When your paycheck hits, there’s that little burst of happiness that comes from having a well-padded bank account.

But then the end of the month rolls around — and you may go from flush to flustered.

That’s where a creating a monthly budget comes in. It enables you to keep track of the money that’s going in and out of your bank account. Plus, a budget will help ensure you’re able to cover your day-to-day expenses while still saving for future goals like retirement or your kids’ college.

If you’ve never created one — or simply need a fresh start on one you’ve already got — we’re here to help. Here's how to create a monthly budget.


    First things first: How much money do you have to work with? Add up what you earn each month after taxes and payroll deductions, because you want to work from money that’s actually being deposited into your bank account. Include not only income from a regular paycheck, but also the take-home pay you earn from a side gig or part-time job. If your side jobs don’t deduct taxes from your paychecks, then only include what you keep after you’ve set aside an amount to pay taxes.


    These are your bills and expenses that don’t tend to vary much from month to month. They can include essential costs like your mortgage or rent, car payment, utilities, cell phone bill, day care or monthly insurance premiums that don’t already come out of your paycheck. They also include the minimum monthly amounts you’re required to pay on any of your debts.

    Also include in fixed costs those nice-to-have expenses like your gym membership or Netflix subscription — basically any recurring bill you have that is predictable from month to month.


    This category includes what you’re currently putting toward savings goals, as well as how much you put toward paying down debt each month that goes above and beyond your minimum payments.

    For example, any extra payment you put toward your monthly student loan bill; emergency fund contributions; or any money you’re putting toward a dream vacation, home down payment, or college savings would count here. Also in this category? Money you’ve been putting toward paying down that stubborn credit card debt that exceeds your minimum payment.

    One note about retirement savings: Since you’re using your take-home pay as the baseline for your budget, don’t include any 401(k) contributions that come out of your paycheck here. Do include any retirement contributions you make after you get your paycheck — for example, what you transfer to an IRA that comes from your checking account.


    One part of a budget that individuals typically don’t account for are irregular, non-monthly payments. Because these types of costs can fall off your radar until right before they’re due, it’s important to account for them in your budget.

    So how do you do that? Add up what you spend every year on things like quarterly taxes, auto registration fees, annual insurance premiums, school tuition and travel. What you spend on gifts for holidays, weddings, birthdays, etc., can also fit in this category.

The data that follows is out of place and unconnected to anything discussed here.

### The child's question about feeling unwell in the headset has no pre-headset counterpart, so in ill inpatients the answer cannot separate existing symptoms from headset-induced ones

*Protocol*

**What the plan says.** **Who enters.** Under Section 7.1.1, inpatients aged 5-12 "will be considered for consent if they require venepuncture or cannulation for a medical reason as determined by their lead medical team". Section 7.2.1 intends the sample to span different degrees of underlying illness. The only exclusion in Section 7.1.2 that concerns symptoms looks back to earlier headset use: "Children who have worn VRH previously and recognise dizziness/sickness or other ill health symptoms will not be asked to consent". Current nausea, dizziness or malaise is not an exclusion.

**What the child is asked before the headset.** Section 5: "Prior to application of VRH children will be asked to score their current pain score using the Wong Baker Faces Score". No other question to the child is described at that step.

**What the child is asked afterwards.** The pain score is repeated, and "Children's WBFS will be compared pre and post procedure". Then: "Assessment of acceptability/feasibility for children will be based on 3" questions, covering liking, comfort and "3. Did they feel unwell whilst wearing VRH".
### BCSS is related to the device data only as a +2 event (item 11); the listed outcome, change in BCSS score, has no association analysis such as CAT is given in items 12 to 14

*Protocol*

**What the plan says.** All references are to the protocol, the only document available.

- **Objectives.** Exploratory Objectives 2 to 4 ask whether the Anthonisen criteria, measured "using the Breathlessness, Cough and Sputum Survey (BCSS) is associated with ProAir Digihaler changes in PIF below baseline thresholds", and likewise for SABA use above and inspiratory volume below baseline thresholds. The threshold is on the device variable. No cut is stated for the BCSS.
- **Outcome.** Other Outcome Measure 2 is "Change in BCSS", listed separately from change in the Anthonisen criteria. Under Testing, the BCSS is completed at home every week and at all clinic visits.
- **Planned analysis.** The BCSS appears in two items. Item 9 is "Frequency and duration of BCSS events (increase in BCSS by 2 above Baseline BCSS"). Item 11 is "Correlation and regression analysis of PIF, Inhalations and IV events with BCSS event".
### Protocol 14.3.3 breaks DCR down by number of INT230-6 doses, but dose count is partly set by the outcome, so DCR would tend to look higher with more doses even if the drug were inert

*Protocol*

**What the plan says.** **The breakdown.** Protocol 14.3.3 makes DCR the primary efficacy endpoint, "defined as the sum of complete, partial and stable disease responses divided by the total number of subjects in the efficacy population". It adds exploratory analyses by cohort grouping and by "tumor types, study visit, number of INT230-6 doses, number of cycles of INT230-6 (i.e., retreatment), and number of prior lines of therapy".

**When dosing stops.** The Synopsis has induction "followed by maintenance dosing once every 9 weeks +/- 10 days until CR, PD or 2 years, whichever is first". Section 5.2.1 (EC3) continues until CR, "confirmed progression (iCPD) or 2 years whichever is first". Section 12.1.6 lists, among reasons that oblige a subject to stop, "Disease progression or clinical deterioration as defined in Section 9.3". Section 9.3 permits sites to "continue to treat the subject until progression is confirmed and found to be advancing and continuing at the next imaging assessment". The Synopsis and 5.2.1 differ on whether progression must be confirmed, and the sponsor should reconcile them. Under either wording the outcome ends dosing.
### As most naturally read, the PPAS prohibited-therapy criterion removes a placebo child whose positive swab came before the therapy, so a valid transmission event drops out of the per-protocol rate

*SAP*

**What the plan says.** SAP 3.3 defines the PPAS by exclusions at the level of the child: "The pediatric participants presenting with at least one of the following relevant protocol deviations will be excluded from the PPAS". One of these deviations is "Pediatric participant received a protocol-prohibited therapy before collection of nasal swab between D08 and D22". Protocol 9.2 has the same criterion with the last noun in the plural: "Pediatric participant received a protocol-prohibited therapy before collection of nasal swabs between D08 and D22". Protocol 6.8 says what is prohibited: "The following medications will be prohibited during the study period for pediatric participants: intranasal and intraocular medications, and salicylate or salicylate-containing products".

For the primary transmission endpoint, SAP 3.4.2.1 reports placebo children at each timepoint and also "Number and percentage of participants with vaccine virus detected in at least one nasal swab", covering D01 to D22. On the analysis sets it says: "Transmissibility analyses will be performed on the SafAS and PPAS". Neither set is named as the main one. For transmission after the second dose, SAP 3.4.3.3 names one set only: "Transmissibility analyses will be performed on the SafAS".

Then take that total and divide by 12: This is how much you should put away each month in a separate savings account so that when those bills roll around, you know you’ve got the cash to pay for them.


    By flex spending, we mean what you spend each month on costs that tend to fluctuate. Food falls into this category because what you spend on groceries, work lunches and eating out probably isn’t very consistent. Also included are what you spend on shopping, gas, drugstore runs and entertainment — any monthly expense that isn’t set in stone.

    If you’re not sure what this figure should be, look at how much you’ve spent over the past three months and use that to get a clearer picture. Or pick a month that you’d consider a typical month as far as your flex spending goes, and use that figure.


    Take your total monthly take-home pay and subtract your fixed costs, financial goals and that monthly amount you should be saving to cover your non-monthly expenses.

    What’s left is how much you have available for flex spending. Is this number higher than what you added up as your actual flex spending? Then congratulations — you’re living within your means!

    But if your actual flex spending is higher than what the math says it should be, it means you’ve got some work to do. You’ll have to figure out which of your expenses are eating up too much of your budget, and where you may want to cut back to make sure you aren’t going into debt to afford your lifestyle.

Even if you aren’t overspending, though, it’s still worth taking a look at your expense categories to figure out if you’re happy with where your money is going compared with the goals you have for you or your family. For instance, maybe you’ve been wanting to up your IRA contributions for a while. Would you be willing to cut cable in order to divert that money to retirement? Do you find your fixed costs take up such a large chunk of your budget pie that you don’t have any “fun money” left?

Crafting the right budget for you means finding a balance between being able to afford your lifestyle now while saving for your future later — without feeling like you’re depriving yourself. So don’t be afraid to adjust your figures as your goals shift. After all, your life will change over time, and so should your budget.

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